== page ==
• Dr. Qiang Ding is an Associate Professor of Medicine in the Division of Pulmonary, Allergy, and Critical Care Medicine. Dr. Ding received his PhD degree in molecular and cellular pathology at the University of Alabama at Birmingham. After completing his postdoctoral fellowship training in the UAB Department of Pathology, Dr. Ding joined the UAB Division of Pulmonary, Allergy, and Critical Care medicine at the rank of Assistant Professor. Dr. Ding is actively involved in education and service for the medical community. He holds a secondary appointment in the Department of Cell, Developmental, and Integrative Biology (CDIB), is a member of the Intellectual and Developmental Disabilities Research Center (IDDRC), and is a faculty member of the Graduate Biomedical Science PhD program at UAB.
  • Selected Publications

    Academic Article

    Year Title Altmetric
    2018 Correction: Hepatitis C virus NS4B induces the degradation of TRIF to inhibit TLR3-mediated interferon signaling pathway.PLoS Pathogens.  14:e1007455. 2018
    2018 Germline mutations in DNA repair genes are associated with bladder cancer risk and unfavourable prognosis.BJU International.  122:808-813. 2018
    2018 Overexpression of low density lipoprotein receptor-related protein 1 (LRP1) is associated with worsened prognosis and decreased cancer immunity in clear-cell renal cell carcinoma.Biochemical and Biophysical Research Communications.  503:1537-1543. 2018
    2018 Review of grid dispatching considering thermal power and large-scale wind power integrationDianli Xitong Baohu Yu Kongzhi.  46:162-170. 2018
    2018 HOXA9, PCDH17, POU4F2, and ONECUT2 as a Urinary Biomarker Combination for the Detection of Bladder Cancer in Chinese Patients with HematuriaEuropean urology focus2018
    2018 NOS3 895G>T and CBR3 730G>A Are Associated with Recurrence Risk in Non-Muscle-Invasive Bladder Cancer with Intravesical Instillations of THP.Chemotherapy.  63:191-197. 2018
    2017 Angiotensin-converting enzyme defines matrikine-regulated inflammation and fibrosis.JCI insight.  2. 2017
    2017 Focal adhesion kinase signaling determines the fate of lung epithelial cells in response to TGF-β.AJP - Lung Cellular and Molecular Physiology.  312:L926-L935. 2017
    2013 FAK-related nonkinase is a multifunctional negative regulator of pulmonary fibrosis.American Journal of Pathology.  182:1572-1584. 2013
    2008 Focal adhesion kinase (FAK)-related non-kinase inhibits myofibroblast differentiation through differential MAPK activation in a FAK-dependent manner.Journal of Biological Chemistry.  283:26839-26849. 2008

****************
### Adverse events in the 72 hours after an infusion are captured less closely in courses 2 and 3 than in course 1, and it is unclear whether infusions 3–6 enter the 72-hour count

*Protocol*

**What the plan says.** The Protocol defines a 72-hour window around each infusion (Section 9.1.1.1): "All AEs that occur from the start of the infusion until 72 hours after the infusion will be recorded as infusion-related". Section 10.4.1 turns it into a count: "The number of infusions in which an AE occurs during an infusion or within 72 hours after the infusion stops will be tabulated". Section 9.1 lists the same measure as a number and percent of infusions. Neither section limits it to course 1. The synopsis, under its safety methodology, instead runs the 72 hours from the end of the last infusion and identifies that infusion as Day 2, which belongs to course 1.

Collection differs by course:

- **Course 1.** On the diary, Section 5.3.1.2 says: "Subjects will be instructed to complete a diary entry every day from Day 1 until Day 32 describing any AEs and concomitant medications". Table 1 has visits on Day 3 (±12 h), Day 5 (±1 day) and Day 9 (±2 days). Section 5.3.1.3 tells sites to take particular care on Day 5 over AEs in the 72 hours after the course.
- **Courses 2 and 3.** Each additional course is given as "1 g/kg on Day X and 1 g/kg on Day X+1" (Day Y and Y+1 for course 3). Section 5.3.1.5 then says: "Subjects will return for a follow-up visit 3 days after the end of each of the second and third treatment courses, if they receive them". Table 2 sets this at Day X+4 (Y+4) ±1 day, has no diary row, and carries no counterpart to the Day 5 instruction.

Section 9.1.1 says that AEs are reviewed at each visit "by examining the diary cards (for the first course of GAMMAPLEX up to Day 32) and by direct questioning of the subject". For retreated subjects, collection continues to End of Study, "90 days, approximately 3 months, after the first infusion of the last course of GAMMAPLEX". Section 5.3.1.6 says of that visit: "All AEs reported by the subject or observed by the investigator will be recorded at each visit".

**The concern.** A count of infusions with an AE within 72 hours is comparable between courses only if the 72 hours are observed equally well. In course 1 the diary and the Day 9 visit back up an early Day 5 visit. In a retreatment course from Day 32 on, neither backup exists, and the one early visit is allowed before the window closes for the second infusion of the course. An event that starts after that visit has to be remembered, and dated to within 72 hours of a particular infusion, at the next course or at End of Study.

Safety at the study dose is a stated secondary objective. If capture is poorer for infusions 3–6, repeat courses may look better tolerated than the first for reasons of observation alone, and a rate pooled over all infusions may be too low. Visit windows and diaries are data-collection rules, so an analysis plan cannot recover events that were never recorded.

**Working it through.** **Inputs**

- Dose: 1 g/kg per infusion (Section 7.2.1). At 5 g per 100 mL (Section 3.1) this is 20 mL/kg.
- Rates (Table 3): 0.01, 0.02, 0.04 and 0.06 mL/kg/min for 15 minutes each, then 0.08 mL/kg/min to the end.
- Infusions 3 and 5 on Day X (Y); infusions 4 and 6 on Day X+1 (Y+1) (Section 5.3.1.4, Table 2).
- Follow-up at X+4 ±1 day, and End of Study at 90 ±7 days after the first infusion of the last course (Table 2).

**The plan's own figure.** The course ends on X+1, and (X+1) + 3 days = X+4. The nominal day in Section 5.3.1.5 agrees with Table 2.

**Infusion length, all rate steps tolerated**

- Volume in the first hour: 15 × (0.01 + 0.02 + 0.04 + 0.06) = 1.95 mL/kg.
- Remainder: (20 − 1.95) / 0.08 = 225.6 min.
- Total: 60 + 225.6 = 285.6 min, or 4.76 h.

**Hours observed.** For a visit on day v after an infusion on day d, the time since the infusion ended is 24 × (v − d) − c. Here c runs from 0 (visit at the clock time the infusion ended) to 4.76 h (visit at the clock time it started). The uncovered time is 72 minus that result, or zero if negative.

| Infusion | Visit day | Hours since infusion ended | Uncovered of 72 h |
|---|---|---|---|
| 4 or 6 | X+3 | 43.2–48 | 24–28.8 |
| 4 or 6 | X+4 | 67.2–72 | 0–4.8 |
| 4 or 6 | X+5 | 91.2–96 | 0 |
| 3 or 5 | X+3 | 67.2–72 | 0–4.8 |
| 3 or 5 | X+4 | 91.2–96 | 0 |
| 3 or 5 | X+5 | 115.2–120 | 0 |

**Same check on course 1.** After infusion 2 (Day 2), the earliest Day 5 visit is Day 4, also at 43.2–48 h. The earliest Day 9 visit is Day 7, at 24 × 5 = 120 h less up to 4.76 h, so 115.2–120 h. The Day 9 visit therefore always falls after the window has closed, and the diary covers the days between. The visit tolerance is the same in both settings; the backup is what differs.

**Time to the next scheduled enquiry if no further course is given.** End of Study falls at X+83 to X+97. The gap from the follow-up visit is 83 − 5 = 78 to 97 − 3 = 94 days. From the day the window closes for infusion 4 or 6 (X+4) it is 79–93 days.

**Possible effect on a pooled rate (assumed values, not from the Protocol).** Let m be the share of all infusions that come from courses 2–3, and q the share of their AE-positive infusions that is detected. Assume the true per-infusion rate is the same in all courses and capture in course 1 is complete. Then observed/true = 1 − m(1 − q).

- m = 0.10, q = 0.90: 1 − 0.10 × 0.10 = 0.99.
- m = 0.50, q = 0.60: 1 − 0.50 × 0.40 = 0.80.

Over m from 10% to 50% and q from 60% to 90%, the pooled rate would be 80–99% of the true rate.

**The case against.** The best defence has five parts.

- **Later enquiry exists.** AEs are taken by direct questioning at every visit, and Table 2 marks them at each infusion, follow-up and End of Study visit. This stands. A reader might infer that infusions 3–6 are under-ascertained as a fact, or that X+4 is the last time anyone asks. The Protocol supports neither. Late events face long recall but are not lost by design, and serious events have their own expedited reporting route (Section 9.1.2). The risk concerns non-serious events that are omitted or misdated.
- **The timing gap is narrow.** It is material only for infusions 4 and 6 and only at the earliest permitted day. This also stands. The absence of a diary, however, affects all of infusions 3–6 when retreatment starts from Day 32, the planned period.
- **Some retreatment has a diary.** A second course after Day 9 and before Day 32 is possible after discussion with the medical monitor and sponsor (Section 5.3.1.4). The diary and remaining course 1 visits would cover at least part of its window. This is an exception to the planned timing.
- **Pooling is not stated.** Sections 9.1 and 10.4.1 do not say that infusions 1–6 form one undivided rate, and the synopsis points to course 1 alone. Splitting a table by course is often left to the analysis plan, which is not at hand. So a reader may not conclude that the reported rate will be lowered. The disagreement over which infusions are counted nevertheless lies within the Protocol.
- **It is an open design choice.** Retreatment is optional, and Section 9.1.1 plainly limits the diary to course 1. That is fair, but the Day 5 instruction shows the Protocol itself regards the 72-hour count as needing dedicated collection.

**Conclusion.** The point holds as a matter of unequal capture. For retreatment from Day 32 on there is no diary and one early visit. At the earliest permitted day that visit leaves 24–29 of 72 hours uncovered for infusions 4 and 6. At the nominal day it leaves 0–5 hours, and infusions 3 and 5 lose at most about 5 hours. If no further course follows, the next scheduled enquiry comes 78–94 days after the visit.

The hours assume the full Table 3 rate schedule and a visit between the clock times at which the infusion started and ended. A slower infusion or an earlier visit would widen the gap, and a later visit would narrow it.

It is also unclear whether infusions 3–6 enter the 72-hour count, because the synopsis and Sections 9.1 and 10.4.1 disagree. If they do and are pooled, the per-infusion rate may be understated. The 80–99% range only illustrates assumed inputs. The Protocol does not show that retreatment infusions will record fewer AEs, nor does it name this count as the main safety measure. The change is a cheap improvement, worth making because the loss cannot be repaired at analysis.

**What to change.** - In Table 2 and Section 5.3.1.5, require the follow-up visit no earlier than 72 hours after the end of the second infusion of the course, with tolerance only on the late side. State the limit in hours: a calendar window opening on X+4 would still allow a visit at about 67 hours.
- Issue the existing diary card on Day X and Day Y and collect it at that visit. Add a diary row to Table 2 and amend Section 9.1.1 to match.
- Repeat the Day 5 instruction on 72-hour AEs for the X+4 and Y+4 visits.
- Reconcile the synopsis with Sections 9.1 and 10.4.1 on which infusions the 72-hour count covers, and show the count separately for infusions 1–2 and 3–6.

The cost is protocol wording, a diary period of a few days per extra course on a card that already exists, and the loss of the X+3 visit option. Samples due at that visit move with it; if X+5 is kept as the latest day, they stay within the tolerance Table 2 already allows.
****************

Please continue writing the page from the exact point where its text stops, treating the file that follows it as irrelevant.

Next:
Year Title Altmetric
    2019 Mouse Models for Studying HCV Vaccines and Therapeutic Antibodies..  481-503. 2019

    Research Overview

  • Dr. Ding's research focuses on cellular and extracellular environment interaction in various diseases and how such interaction affects the molecular mechanisms contributing to tissue injury and disregulated tissue repairing.

    Dr. Ding's laboratory is currently investigating the role of fibroblast migration and myofibroblast differentiation in the development of lung fibrosis, and the molecular mechanisms which contribute to fibroblast migration and myfibroblast differentiation.

    Focal adhesion kinase (FAK) plays an important role in regulation of fibroblast migration, differentiation, and proliferation. The Ding Lab has found that focal adhesion kinase (FAK) regulates cell proliferation through regulation of the expression of extracellular matrix proteins and Cyclin D1. The cytoplasmic protein FAK-related non-kinase (FRNK) acts to limit FAK-dependent cell migration and proliferation. Data from this laboratory indicates that FRNK acts to limit myofibroblast differentiation induced by transforming growth factor beta-1 (TGF-beta-1), a core signaling process in the development of lung fibrosis.

    The Ding Lab is also interested in exploring the expression of FRNK, its signaling pathways, and how that signaling regulates the pro-fibrotic phenotype and plasticity of the cell types involved. Recently, the lab investigated post-transcriptional regulation and its role in pathogenesis, along with examining the therapeutic potentials of small molecular inhibitors of involved signaling pathways in treating pulmonary fibrosis, cancer, and excessive tissue injury.
  • Education And Training

  • University of Alabama at Birmingham, Other
  • University of Alabama at Birmingham, Postdoctoral Research
  • Bachelor's Level Degree in Biochemistry, Biophysics and Molecular Biology, Fudan University
  • Doctor of Philosophy in Pathology Residency Program, University of Alabama at Birmingham
  • Full Name

  • Qiang Ding
  • Fax

  • 205-934-1721